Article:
Quote:
Originally Posted by johnmansley
Yes it is, that number is just 12! (said "twelve factorial") rounded to three significant figures. The actual number of possibilities is 479,001,600.

This is only for instruments with a fretboard or a keyboard.
Quote:
Originally Posted by johnmansley
[Aside: This figure doesn't allow for repetition of notes, the total number of arrangements  including twelve of the same note  is 12 to the twelfth power, which is 8,916,100,448,256. The total number of arrangements of twelve notes without any note being the same as the previous note is 12 multiplied by 11 to the eleventh power, which is 3,423,740,047,332.]

A C with twelve sharps does still not sound like a C. Phisically, this is quite logic. The proportion between a tone and the chromatic second above is 15/16. When we cound twelve sharps at a note, its proportion is 15 to the twelfth power divided by 16 to the twelfth power, which is 129,746,337,890,625 divided by 281,474,976,710,656 and that is less than 0.5, which means that C############ is higher than a C. Therefore, your maximum is not correct.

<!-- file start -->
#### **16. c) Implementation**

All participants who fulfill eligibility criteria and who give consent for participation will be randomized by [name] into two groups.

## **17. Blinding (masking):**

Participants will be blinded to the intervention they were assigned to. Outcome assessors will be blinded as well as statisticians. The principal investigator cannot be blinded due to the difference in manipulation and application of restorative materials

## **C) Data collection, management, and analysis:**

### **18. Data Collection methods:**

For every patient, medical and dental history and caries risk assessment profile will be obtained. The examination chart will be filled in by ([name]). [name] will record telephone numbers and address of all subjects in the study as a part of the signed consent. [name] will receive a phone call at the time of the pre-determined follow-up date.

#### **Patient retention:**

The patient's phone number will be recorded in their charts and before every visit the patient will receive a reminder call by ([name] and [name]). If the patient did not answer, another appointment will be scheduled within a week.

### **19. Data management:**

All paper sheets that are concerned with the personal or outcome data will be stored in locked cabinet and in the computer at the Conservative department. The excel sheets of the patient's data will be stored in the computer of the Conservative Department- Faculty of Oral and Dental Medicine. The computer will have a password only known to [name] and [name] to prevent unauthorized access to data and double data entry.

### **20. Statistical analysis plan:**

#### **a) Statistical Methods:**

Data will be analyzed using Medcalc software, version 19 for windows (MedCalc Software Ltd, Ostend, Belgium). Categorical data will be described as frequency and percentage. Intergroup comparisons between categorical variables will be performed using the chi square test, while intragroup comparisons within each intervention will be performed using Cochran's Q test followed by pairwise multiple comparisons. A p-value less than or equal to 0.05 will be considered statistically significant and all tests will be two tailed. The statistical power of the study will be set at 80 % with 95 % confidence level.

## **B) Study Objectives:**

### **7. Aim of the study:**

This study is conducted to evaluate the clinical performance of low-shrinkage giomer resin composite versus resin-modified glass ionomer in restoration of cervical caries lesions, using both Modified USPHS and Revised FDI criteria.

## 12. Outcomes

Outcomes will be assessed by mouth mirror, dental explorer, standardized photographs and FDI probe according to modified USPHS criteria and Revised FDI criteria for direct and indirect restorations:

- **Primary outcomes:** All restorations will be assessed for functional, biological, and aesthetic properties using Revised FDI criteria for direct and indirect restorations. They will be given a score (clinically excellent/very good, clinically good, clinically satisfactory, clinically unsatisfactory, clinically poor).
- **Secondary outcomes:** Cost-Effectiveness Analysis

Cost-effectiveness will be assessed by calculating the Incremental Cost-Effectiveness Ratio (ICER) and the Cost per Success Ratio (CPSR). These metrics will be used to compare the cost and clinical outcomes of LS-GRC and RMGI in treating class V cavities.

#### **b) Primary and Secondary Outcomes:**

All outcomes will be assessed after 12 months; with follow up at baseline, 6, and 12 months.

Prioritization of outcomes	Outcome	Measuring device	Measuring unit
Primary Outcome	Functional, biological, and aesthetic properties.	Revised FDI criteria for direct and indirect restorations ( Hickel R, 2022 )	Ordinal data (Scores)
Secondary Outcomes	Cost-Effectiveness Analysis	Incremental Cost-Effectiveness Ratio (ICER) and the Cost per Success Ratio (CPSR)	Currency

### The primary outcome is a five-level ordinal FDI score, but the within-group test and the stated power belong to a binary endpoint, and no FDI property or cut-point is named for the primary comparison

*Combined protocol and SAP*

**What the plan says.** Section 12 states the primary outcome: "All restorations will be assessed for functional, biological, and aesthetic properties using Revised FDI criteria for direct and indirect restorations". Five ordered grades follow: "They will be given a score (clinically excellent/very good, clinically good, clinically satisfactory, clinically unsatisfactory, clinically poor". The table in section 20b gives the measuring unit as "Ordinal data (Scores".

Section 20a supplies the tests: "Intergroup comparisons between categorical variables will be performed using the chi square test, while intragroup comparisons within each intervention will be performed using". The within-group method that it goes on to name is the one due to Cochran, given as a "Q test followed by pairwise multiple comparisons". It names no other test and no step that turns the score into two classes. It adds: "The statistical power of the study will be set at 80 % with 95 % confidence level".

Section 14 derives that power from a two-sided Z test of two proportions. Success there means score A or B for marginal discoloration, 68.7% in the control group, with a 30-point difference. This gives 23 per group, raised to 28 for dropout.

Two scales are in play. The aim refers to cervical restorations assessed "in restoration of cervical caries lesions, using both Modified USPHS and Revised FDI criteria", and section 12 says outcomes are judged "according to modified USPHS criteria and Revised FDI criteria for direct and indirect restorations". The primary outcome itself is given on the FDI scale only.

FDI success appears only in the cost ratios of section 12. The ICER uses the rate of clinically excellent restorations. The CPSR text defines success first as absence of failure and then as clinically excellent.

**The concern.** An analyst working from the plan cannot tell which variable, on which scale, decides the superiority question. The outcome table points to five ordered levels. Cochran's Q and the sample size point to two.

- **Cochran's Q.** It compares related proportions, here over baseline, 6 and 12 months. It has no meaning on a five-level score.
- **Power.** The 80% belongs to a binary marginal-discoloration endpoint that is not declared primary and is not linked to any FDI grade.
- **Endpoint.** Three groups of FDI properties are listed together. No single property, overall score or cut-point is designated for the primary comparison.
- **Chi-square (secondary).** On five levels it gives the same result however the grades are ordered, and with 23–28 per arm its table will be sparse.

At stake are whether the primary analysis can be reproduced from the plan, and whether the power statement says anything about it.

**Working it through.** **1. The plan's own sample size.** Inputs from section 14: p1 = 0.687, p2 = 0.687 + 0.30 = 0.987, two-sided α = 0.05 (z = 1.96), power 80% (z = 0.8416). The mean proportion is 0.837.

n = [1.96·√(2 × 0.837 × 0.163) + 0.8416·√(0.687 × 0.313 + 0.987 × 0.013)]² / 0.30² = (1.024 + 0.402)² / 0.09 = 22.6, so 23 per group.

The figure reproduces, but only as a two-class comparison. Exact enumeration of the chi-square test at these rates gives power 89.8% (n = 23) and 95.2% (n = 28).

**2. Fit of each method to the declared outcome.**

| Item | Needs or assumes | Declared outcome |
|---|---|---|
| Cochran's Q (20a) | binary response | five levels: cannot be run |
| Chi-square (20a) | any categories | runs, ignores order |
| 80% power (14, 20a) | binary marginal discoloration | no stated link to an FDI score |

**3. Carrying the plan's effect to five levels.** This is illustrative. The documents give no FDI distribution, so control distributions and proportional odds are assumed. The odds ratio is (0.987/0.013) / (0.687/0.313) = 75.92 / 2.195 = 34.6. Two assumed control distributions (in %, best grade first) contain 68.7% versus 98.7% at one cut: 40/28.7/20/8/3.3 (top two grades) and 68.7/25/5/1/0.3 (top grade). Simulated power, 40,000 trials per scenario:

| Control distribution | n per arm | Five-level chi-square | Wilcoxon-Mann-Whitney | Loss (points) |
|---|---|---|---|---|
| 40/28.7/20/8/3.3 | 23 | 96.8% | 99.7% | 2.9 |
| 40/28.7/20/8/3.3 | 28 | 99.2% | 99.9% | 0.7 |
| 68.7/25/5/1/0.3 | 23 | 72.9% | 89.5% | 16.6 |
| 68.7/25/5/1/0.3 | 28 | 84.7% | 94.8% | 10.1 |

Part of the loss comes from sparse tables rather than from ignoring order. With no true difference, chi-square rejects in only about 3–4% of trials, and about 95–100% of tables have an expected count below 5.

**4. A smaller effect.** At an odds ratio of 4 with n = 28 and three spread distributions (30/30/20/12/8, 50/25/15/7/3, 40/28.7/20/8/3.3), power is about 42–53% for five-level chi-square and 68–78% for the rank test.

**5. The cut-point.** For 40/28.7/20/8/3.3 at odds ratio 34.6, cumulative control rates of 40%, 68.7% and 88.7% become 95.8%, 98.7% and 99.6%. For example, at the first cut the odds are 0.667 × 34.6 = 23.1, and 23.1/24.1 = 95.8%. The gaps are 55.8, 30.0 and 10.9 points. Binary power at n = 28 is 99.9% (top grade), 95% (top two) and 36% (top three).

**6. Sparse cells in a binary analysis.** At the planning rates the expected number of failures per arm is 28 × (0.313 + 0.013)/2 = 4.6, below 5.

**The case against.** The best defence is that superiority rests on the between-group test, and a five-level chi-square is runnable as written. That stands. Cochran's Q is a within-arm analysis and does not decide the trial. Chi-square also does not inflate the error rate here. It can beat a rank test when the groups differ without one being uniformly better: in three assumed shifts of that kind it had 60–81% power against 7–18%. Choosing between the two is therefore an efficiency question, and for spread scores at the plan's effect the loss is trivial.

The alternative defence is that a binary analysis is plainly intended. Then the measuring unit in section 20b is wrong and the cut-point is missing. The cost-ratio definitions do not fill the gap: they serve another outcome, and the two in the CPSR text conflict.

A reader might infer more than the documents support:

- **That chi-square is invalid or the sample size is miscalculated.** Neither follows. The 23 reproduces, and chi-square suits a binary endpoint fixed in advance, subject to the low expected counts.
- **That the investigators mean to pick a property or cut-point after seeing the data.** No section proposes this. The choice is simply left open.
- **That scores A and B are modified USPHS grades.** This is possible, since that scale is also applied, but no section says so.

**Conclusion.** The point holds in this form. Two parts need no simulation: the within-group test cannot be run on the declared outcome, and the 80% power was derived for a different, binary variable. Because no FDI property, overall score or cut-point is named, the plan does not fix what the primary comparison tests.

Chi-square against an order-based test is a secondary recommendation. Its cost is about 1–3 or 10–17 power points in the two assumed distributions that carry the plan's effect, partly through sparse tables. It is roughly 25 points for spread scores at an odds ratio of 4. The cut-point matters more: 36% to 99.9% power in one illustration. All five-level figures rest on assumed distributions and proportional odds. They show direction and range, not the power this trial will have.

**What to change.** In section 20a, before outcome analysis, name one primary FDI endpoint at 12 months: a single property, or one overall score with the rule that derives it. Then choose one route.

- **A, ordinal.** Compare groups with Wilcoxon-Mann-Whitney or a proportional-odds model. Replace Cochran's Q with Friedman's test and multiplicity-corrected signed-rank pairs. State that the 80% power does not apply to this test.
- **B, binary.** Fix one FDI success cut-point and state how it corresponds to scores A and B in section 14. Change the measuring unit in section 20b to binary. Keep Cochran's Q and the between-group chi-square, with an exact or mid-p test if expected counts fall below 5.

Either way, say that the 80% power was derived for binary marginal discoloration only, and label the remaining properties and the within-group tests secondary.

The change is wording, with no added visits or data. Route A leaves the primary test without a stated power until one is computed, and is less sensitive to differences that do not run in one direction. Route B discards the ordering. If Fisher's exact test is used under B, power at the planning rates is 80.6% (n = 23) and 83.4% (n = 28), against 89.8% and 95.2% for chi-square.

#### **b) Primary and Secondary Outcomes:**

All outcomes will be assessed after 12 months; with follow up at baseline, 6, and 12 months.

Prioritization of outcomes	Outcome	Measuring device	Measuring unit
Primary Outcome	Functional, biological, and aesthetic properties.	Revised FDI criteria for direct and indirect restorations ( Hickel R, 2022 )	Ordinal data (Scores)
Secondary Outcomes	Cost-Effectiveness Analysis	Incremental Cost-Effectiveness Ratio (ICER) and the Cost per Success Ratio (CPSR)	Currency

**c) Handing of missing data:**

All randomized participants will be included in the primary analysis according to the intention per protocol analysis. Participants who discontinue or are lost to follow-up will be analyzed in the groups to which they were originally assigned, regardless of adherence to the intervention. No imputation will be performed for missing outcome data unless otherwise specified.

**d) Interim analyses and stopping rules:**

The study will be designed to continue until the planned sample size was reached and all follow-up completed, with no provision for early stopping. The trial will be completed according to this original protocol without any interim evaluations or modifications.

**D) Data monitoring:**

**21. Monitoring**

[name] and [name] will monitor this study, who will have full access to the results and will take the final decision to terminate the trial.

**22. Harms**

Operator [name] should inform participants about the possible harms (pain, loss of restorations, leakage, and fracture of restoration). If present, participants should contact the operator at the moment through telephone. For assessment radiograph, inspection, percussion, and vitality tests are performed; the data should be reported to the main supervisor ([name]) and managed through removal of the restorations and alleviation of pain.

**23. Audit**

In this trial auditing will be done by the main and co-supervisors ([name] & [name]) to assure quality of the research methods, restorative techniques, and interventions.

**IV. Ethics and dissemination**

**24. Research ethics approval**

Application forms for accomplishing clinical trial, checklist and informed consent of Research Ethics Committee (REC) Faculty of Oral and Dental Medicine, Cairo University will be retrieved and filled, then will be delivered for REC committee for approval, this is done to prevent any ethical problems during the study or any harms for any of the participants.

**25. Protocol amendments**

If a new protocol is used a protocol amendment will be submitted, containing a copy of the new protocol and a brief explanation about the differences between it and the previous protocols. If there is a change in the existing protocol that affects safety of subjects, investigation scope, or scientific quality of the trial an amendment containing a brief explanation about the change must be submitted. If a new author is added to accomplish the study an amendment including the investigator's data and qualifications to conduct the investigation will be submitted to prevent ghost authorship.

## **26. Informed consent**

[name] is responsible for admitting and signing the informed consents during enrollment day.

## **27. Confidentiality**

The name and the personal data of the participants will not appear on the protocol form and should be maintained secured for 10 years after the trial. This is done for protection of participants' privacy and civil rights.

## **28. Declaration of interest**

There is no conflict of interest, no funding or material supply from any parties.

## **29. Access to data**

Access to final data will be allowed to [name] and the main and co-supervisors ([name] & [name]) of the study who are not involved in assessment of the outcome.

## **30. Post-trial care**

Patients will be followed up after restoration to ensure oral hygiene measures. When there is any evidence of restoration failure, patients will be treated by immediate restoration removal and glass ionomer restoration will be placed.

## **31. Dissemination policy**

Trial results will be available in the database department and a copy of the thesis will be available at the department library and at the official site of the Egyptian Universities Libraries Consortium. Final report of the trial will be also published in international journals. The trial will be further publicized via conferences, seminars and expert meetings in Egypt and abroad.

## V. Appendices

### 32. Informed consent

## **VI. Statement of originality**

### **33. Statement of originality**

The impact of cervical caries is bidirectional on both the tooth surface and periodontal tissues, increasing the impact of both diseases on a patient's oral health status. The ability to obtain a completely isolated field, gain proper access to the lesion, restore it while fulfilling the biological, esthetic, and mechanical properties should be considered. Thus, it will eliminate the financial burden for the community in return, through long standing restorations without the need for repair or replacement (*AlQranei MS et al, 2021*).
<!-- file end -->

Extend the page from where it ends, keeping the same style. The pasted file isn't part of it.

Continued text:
There are infinite possibilities for dodecaphonics.